Red Dot World

„Homo Ex Data“: Professor Dr. Peter Zec about design in the age of digitisation

Big data, strong interaction, automation – the digitisation determines our daily life. It affects all of us and results in a comprehensive change in every area of life. According to Professor Dr. Peter Zec, founder and CEO of Red Dot, the transformation goes along with the emergence of a new type of human being: homo ex data. In a world that is organised by data transfer, naturalness and digital technology move closer together. But which role does design play in this new world?

Homo sapiens: struggle for survival layers design

Precisely this topic thematises design expert Professor Dr. Peter Zec in his article “Homo Ex Data”. To understand how design and digitisation interact these days, he begins to reflect the past and identifies that the life of our primeval ancestors was significantly characterised by the will to survive in nature. In their so-called “first nature”, humans worked against the destiny of powerlessness by developing new, creative approaches to the fight for survival. Homo sapiens created tools that served this function. At that time, design did not play a role yet.

Homo faber: design connects technology and humans

The development of design as an independent discipline went along with the advancing industrialisation. Characterised by products that are manufactured in series production, the second nature of the human arose through technology. The challenge for homo faber was to create machine-made products that enriched and simplified the life of humans. The active shaping, cultivating and dominating of the environment marks this type of human being. Connecting technology with a socially applicable and usable form was the task of design. The linkage of the artificial with the natural always ranked first.

Homo ex data: generation of complex systems

According to Peter Zec, the evolution of mankind in the 21st century enters a completely new phase with homo ex data. His living conditions are determined by the generation and the transfer of data. Thereby, homo ex data is less actively involved in the forming of his living space. He is no more interested in the power over technology to control his environment. Products are less often developed on the basis of observations and experiences regarding the purpose and use, but are the result of an optimisation process that is based on an extensive data analysis.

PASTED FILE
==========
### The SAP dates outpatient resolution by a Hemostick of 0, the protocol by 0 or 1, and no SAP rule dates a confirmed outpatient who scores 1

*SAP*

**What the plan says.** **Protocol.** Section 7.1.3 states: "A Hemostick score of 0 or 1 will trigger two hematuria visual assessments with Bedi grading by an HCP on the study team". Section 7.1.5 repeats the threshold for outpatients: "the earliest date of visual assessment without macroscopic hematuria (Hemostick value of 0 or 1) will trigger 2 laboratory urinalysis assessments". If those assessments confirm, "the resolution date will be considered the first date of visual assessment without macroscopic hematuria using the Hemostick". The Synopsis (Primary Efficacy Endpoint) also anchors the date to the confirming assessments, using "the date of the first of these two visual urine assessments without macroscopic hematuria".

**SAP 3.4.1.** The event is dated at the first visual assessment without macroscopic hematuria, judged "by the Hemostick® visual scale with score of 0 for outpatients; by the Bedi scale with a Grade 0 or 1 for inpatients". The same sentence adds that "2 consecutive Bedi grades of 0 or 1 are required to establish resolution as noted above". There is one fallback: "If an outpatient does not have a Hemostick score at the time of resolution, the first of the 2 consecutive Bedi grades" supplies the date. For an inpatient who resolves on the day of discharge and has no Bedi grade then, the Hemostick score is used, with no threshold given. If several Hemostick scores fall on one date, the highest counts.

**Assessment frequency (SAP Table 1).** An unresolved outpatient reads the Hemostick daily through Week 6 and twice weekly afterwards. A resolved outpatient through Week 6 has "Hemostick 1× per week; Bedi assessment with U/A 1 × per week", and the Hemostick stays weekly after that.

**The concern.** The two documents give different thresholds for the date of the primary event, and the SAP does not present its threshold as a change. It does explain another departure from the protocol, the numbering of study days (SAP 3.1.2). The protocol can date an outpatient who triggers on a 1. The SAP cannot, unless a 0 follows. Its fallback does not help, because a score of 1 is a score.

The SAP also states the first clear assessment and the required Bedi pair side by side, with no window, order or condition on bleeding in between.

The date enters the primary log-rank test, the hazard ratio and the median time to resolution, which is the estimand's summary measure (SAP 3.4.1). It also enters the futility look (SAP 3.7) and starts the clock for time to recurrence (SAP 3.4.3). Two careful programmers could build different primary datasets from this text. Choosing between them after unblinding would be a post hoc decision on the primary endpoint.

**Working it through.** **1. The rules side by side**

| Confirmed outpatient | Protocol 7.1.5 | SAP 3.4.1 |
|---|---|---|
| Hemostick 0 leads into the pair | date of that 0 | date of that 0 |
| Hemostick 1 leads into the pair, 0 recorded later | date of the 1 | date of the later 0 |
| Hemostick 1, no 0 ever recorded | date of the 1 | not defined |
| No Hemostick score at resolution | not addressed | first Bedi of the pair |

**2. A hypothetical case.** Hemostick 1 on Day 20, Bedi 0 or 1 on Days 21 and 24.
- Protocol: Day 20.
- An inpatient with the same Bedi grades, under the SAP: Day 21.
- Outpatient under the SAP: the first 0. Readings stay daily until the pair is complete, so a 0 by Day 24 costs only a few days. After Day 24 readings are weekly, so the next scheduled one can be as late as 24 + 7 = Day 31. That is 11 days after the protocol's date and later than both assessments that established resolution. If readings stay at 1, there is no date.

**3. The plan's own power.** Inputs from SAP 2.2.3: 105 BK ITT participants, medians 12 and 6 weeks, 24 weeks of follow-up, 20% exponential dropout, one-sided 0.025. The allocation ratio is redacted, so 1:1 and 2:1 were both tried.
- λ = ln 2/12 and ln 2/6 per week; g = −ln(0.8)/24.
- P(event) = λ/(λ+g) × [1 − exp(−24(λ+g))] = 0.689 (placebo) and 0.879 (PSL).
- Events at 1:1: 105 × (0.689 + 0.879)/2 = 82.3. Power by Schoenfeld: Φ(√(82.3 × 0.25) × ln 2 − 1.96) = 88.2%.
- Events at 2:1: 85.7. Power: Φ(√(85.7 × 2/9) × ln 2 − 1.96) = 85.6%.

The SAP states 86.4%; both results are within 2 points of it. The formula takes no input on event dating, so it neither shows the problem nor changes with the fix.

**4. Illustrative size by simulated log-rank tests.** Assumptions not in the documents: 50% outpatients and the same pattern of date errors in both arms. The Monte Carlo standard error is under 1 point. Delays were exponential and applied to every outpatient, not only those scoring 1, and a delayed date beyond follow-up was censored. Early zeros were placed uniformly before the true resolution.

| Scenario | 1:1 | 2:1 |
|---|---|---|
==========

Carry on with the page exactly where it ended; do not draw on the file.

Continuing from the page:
On the outside, the objects only differ slightly from each other. The essence of design rather shifts to the inner. Function, purpose and use are determined by sensors and mistakes are being directly communicated within the system. The interaction and communication, both between humans and between the artefacts that are equipped with artificial intelligence, play a central role. Zec summarises that thus, it is not about the design of individual products, but about the generation of complex systems. As part of this system, homo ex data adapts to the new living conditions.

The future of design

Although the natural and the artificial are entering a more and more intensive connection and are sometimes even melting together, it is so far only the human who can cause emotionally shaped motivations. Even machines that are controlled by artificial intelligence, are not able to motivate themselves to act as they are not led by emotions. According to Professor Dr. Peter Zec, the new challenge for design is not at all about changing this. It is much more about making new products part of the great picture.

“Design in the Age of Big Data” in the Red Dot Design Museum Essen

The exhibition “Design in the Age of Big Data” in the Red Dot Design Museum Essen shows how designers meet the challenges that go along with digitisation. Its concept is based on the article “Homo Ex Data” by Professor Dr. Peter Zec. Divided into the three parts “Collecting Data”, “Processing Data” and “Experiencing”, visitors discover the complexity of the interplay between humans, technology and data streams in the age of big data until 2 June 2019. The exhibits, among them drones, robots and fitness trackers, were all awarded a prize in the Red Dot Award: Product Design